Key Element of Electrical Power System for International Space Station in Huntsville for Testing
With just eight months remaining before the first U.S. astronaut teams go into space to begin assembly of the International Space Station, a vital component of the system that will provide the electrical lifeblood to Space Station crews has arrived at Marshall Space Flight Center (MSFC) for an extensive battery of structural tests. A team of engineers from The Boeing Company and NASA will conduct a series of tests on the P6 cargo element to determine if the structure can withstand the rigors of spaceflight.
The P6 cargo element is a photovoltaic module (PVM) which will generate, store and distribute electrical power to the International Space Station. The P6 as it appears at MSFC is a massive 45-foot structure that is packaged with orbital replacement units (ORU) -- the electronic boxes and photovoltaic radiators (that will be used on-orbit to dissipate heat) -- as well as Beta gimbal assemblies and photovoltaic arrays that will be used to gather sunlight for power. The truss structure also includes tubing, cables and cable boxes.
The completed Space Station will include four PVMs, all of which are designed and developed by Boeing engineers at the company's Rocketdyne Propulsion & Power business in Canoga Park, Calif.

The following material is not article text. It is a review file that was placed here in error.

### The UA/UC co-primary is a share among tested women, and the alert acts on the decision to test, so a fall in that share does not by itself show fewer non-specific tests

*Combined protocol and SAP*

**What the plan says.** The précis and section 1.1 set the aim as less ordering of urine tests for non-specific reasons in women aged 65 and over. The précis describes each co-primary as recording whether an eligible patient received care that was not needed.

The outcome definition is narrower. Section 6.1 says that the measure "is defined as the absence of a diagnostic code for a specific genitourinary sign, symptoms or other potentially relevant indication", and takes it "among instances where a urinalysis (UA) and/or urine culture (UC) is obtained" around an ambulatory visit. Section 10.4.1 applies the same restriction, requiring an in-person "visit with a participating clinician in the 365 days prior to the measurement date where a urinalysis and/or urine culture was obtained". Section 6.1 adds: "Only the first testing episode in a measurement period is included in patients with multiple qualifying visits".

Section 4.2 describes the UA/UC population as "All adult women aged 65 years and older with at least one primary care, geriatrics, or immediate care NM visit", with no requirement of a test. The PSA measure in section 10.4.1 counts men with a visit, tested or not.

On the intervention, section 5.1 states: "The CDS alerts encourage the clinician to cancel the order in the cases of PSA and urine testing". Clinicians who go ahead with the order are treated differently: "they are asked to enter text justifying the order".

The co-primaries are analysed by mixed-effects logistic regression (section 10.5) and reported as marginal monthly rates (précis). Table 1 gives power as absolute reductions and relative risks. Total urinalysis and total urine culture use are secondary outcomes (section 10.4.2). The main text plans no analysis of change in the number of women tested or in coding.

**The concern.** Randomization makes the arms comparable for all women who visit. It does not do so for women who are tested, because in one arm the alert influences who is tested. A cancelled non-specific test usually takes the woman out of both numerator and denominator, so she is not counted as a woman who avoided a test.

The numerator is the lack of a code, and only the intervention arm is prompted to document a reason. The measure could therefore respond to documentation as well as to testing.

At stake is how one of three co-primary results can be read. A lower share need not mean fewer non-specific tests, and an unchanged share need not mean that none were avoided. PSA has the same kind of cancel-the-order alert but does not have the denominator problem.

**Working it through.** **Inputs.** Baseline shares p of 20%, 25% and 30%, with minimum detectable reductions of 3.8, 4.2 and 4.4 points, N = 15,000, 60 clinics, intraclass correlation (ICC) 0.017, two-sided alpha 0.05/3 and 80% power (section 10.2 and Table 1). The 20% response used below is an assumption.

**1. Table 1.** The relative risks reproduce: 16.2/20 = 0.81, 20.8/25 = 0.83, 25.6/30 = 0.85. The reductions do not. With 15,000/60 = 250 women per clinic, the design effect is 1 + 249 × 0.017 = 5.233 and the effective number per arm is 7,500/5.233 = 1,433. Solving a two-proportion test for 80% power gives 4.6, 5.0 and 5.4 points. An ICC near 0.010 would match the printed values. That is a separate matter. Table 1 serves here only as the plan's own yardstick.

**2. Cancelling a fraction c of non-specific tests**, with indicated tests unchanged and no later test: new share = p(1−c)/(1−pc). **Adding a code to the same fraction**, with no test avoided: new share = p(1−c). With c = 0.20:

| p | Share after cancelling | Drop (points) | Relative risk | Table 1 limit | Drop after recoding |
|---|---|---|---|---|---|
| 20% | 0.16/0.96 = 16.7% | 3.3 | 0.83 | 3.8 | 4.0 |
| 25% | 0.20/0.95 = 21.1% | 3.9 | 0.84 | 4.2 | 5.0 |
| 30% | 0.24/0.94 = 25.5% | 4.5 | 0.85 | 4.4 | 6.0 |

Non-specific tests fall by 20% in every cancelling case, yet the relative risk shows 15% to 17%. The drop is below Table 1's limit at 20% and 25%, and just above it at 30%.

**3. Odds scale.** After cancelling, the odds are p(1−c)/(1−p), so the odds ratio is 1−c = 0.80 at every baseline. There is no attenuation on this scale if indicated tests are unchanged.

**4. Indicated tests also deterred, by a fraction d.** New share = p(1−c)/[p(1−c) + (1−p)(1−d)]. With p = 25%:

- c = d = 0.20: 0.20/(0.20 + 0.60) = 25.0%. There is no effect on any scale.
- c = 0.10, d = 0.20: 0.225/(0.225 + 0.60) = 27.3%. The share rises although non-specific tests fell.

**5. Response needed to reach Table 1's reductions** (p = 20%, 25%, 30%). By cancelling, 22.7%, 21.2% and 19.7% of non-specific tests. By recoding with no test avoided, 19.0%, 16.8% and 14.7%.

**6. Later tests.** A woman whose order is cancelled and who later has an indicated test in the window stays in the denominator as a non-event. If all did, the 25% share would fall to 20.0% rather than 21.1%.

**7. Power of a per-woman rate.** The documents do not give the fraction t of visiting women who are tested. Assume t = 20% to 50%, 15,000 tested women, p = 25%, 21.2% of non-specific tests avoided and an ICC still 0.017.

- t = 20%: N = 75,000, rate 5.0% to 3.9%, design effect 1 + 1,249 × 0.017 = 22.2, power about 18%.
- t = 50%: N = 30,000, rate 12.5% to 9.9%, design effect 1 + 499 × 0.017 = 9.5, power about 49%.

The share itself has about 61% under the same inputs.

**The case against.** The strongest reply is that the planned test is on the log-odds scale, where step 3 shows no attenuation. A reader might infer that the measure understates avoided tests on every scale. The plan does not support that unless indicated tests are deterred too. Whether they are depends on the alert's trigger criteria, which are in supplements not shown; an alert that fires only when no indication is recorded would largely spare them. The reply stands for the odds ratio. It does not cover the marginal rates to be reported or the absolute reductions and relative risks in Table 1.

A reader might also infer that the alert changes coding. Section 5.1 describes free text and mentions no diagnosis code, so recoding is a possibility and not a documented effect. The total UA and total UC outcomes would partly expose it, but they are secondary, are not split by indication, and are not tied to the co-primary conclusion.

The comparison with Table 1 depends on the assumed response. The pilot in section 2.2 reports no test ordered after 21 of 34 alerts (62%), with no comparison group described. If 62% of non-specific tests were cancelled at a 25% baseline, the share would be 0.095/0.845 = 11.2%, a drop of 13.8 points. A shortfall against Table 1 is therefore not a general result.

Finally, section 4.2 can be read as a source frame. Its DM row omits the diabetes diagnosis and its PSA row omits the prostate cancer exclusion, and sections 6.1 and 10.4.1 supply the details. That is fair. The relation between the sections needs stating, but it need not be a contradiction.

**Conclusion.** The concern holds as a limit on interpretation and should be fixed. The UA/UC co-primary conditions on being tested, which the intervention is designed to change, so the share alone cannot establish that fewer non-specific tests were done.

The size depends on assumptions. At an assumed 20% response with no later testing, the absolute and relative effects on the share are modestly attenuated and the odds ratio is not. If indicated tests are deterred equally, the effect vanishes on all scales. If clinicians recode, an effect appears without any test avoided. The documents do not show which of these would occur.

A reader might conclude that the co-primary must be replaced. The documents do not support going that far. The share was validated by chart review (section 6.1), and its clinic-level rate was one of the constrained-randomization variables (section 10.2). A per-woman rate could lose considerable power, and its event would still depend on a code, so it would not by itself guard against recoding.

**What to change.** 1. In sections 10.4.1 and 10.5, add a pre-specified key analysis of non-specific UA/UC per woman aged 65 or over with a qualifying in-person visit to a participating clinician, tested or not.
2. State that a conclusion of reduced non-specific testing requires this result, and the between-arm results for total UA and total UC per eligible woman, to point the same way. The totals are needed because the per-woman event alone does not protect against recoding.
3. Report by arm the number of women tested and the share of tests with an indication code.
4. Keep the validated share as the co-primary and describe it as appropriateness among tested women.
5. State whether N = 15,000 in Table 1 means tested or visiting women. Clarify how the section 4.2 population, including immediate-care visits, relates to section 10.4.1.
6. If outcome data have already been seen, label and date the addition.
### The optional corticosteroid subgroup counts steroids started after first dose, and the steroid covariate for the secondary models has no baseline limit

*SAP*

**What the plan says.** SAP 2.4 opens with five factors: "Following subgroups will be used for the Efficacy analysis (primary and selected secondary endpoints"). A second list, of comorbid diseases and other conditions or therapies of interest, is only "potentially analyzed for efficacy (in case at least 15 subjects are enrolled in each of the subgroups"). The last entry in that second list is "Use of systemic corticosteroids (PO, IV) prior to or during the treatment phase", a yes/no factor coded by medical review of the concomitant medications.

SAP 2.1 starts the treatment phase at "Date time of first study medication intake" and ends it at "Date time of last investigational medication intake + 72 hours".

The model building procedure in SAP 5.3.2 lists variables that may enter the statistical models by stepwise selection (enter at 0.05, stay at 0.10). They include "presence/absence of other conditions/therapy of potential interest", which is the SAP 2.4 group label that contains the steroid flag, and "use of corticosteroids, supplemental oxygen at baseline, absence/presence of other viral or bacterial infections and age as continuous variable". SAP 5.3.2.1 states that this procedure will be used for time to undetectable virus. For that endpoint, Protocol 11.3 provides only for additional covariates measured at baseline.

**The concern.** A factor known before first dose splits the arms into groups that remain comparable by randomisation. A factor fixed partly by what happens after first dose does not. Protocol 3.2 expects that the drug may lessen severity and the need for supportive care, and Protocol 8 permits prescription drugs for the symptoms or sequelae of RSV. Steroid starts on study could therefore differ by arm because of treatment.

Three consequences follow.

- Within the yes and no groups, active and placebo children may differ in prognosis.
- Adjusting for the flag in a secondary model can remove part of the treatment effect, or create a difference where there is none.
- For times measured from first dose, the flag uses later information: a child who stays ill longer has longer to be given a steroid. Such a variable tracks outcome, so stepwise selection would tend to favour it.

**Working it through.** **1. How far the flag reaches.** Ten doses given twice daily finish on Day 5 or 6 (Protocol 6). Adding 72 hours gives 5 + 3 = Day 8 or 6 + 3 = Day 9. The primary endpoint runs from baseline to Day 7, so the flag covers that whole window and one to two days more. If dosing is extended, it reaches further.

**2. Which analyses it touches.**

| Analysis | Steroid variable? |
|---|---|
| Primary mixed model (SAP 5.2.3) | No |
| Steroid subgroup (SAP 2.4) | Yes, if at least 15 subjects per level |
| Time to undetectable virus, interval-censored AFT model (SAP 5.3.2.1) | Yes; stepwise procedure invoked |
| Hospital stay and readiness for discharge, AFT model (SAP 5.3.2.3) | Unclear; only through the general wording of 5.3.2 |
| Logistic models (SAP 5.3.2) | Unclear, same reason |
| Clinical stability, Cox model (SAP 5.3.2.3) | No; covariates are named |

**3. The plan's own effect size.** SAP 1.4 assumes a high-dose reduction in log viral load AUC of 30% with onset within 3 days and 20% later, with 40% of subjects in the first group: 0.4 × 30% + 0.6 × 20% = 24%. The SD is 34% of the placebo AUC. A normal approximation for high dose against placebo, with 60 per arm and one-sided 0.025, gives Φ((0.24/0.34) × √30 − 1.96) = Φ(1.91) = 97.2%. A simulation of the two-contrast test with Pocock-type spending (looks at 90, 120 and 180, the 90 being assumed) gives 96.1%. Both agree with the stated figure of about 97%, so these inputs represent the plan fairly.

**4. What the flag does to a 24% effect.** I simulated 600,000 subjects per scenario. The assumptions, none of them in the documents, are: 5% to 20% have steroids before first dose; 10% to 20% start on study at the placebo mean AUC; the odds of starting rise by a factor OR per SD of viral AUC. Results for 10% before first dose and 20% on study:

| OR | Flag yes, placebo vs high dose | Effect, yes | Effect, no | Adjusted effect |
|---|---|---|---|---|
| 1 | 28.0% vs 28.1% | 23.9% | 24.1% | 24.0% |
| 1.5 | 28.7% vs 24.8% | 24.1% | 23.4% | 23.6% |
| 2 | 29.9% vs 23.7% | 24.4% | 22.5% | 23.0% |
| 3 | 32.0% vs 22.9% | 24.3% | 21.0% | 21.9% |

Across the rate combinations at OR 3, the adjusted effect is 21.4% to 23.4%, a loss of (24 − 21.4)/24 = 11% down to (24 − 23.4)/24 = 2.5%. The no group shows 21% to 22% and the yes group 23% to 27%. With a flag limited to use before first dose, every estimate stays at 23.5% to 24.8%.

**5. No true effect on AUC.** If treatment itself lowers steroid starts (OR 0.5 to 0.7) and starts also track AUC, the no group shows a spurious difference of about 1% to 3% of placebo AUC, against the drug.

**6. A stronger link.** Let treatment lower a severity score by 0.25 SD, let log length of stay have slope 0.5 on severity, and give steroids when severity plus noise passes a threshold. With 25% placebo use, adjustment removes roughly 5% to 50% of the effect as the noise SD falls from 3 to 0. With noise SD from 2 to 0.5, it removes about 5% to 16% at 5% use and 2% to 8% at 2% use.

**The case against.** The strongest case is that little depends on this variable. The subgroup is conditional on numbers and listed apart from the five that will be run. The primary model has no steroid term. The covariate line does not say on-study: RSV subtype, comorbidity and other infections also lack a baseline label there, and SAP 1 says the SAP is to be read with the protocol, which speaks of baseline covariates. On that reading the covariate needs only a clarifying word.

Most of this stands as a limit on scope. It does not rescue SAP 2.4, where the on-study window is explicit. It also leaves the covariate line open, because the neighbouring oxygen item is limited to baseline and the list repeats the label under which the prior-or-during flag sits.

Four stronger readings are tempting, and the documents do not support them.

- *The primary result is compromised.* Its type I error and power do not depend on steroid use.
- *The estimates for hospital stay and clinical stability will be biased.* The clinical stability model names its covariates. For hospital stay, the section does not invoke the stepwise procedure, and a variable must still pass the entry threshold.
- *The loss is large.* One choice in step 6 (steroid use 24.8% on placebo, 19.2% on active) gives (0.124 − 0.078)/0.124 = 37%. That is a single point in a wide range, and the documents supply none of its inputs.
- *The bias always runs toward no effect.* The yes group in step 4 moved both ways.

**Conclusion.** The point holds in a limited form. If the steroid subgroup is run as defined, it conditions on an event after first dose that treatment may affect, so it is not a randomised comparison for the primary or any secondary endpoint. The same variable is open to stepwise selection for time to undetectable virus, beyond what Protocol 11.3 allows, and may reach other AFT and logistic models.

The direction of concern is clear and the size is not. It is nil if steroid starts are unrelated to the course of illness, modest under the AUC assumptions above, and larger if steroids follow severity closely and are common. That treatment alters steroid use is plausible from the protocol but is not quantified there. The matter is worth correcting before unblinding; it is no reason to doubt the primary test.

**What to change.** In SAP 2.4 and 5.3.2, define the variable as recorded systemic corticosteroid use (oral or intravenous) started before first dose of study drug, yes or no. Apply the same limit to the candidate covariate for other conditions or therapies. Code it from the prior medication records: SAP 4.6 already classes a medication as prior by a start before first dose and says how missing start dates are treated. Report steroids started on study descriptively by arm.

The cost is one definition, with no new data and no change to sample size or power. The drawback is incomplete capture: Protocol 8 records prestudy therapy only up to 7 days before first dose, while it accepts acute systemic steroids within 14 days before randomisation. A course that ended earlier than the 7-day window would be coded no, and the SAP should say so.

Before its journey to Huntsville, the P6 achieved a major milestone when it successfully passed a series of thermal balance and electromagnetic compatibility tests, as well as acoustic tests demonstrating that the structure could withstand launch in the cargo bay of the Space Shuttle as well as on-orbit as part of the Space Station. Tests at Lockheed Martin's facilites outside Denver simulated the noise and vibrations the element will experience when the Shuttle's engines are fired. Following simulated launch conditions, the P6 was subjected to on-orbit conditions while for six hours electrical power from a simulated solar power source coursed through the P6's components and a series of computer functions were run.
At MSFC, the P6 will undergo modal and static tests over the coming months. The initial P6 flight hardware will be delivered to Kennedy Space Center for final assembly and testing prior to being loaded into the Space Shuttle for the first launch of a PVM in March 1999.
Sixteen countries are involved in the International Space Station program, including Russia, member-nations of the European Space Agency, Japan, Canada and Brazil.
The first element of the International Space Station is scheduled to be launched in June 1998. The U.S. Node 1 will be launched in July 1998. A series of flights over five-and-a-half years will complete the Space Station in December 2003.